More than 400,000 individuals in the United States have Down syndrome, or trisomy 21–a chromosomal condition caused by an extra 21st chromosome. Down syndrome is the most commonly occurring chromosomal condition. Approximately one in every 733 babies is born with Down syndrome each year.
The Waisman Center provides comprehensive clinical care and support for children with disabilities and their families.
Since 2010, Day with the Experts: Down Syndrome has focused on sharing knowledge about Down syndrome across the life course, from research using stem cells to the latest standards of care.
Waisman Down Syndrome News
A team of researchers at the University of Wisconsin–Madison is part of a new multi-institution effort to better understand Alzheimer’s disease in adults with Down syndrome. Adults with Down syndrome are at high risk for …October 26, 2020
“It was awesome. It saves us from having to take time off work and having to travel,” said Nicole Gantz, whose 8-year-old son Joshua has Down syndrome and an attention disorder. Nicole and Joshua visited with Maria Stanley, a …April 27, 2020
A gift from the Mancheski Foundation continues to provide integral support to doctoral student Matthew Zammit as he furthers his research on the progression of Alzheimer’s disease in individuals with Down syndrome. Zammit is beginning …December 19, 2019
Not so many years ago, people with Down syndrome rarely survived to middle age. Many died young due to heart problems associated with the congenital condition. Today, advances in treatment have allowed them to live longer, healthier lives.October 28, 2019
The Waisman Center is one of 25 recipients to receive funding through a National Institutes of Health (NIH) grant that focuses on advancing research on Down syndrome. The grant is part of the NIH Investigation …October 9, 2019
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Down Syndrome Researchers
Anita Bhattacharyya, PhD
Assistant Professor, Cell & Regenerative Biology
Brad T. Christian, PhD
Professor, Medical Physics & Psychiatry
Sigan Hartley, PhD
Associate Professor, Human Development & Family Studies
Marsha R. Mailick, PhD
Vice Chancellor Emeritus for Research & Graduate Education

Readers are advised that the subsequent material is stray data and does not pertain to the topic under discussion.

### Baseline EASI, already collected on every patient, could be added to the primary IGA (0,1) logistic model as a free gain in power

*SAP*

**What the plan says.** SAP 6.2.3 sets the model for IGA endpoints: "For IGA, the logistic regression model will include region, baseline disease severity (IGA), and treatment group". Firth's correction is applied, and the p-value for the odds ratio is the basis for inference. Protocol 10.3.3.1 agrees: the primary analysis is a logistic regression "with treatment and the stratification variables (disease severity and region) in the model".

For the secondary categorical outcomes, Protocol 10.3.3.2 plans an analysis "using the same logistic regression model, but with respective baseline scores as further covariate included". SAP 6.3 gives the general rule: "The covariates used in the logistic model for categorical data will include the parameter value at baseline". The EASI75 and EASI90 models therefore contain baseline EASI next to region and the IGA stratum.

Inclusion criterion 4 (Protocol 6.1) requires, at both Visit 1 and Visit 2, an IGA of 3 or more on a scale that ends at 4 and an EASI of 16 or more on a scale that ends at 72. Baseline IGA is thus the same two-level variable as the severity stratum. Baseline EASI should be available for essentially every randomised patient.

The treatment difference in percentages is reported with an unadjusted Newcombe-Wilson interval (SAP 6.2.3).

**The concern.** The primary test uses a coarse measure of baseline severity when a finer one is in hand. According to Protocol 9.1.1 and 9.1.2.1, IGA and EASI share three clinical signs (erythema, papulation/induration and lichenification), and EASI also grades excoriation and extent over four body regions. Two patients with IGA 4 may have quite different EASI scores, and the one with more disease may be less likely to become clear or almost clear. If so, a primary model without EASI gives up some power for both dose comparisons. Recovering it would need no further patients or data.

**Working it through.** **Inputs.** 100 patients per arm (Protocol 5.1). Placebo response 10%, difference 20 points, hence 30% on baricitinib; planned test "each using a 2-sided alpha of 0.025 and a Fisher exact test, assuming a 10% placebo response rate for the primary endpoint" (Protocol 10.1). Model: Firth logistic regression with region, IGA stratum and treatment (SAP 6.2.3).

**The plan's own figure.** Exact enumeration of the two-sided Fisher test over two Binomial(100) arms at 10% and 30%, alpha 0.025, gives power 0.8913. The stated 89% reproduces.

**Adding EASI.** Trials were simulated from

Maria Stanley, MD
Medical Director, Waisman Clinics
Clinical Associate Professor, Pediatrics
Audra Sterling, PhD
Assistant Professor, Communication Sciences & Disorders
Houri Vorperian, PhD
Daifeng Wang, PhD
Assistant Professor, Biostatistics & Medical Informatics, Computer Sciences
Resources & Services
Clinical Services and Supports 608.263.3301; waisman.wisc.edu/clinics Children with Down syndrome are seen in the Waisman Center Genetics Clinic for diagnosis and in the Waisman Center Down Syndrome Clinic for medical management in the areas of feeding, growth, development, communication, behavior, hearing, therapy and support services.
Research Participation 800.965.9205; 608.263.5192; email@example.com
The Waisman Center’s Research Registry links individuals and families to research projects at the Waisman Center. The Waisman Center maintains a confidential registry of families and individuals who would like to be contacted about upcoming research projects. Enrollment in the Research Registry does not obligate an individual or family to participate in any study.
Waisman Resource Center 800.532.321; 800.265.8610; firstname.lastname@example.org
The Waisman Resource Center provides free and confidential information and assistance to families and care providers of children with special health care needs. The Waisman Resource Center is staffed full time by a team of professionals in the fields of social work and education, and with experience in a variety of disability-related areas.
Advancing knowledge about human development, developmental disabilities and neurodegenerative diseases
Community Outreach for Children with Challenging Behaviors 608.265.9438; cow.waisman.wisc.edu/ties
Community Training, Intervention and Evaluations Services (TIES) is an outreach program for children and adults with developmental disabilities who present various challenging behaviors, including withdrawal, aggression and self-injury. The mission of Community TIES is to address behavioral, psychological, and emotional needs using therapeutic approaches that insure continued participation in the community. TIES provides counseling, crisis response, psychiatric consultation, parent education and support, and training for personnel and program consultation in local human service agencies. Directed by Josh Lapin, MSW, and funded by Dane County, this program maintains an active caseload of approximately 250 children and adults in Dane County.